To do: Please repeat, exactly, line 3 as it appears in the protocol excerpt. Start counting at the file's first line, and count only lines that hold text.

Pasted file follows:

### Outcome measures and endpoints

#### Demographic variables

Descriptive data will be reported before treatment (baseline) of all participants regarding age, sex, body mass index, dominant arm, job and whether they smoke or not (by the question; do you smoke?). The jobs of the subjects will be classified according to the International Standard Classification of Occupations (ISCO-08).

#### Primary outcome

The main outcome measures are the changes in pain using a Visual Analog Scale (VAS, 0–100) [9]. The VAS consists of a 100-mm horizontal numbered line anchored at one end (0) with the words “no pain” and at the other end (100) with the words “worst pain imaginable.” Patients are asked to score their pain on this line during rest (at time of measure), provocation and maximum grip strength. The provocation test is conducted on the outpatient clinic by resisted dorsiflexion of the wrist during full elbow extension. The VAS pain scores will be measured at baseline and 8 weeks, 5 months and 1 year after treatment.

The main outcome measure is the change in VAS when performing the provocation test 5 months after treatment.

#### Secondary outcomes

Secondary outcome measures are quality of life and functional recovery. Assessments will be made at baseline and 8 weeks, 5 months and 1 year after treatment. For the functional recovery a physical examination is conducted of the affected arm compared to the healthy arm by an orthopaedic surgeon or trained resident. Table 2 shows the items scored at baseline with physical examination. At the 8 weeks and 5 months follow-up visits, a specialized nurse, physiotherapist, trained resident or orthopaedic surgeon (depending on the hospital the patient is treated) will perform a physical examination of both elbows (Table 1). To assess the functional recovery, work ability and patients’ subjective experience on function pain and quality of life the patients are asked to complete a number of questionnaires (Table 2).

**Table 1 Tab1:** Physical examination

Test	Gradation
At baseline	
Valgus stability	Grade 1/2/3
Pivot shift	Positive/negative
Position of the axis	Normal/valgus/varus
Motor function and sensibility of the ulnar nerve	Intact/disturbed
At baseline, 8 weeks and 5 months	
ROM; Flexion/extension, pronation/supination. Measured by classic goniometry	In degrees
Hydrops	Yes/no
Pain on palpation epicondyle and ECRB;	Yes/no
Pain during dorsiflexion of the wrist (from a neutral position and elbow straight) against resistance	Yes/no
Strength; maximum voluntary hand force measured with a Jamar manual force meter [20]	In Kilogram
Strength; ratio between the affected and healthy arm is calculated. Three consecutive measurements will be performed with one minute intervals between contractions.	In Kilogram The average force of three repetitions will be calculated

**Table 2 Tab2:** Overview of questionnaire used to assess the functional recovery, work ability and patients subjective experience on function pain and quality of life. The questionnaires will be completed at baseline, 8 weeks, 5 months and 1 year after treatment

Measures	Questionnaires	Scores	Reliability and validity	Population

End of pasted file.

Descriptive data will be reported before treatment (baseline) of all participants regarding age, sex, body mass index, dominant arm, job and whether they smoke or not (by the question; do you smoke?). The jobs of the subjects will be classified according to the International Standard Classification of Occupations (ISCO-08).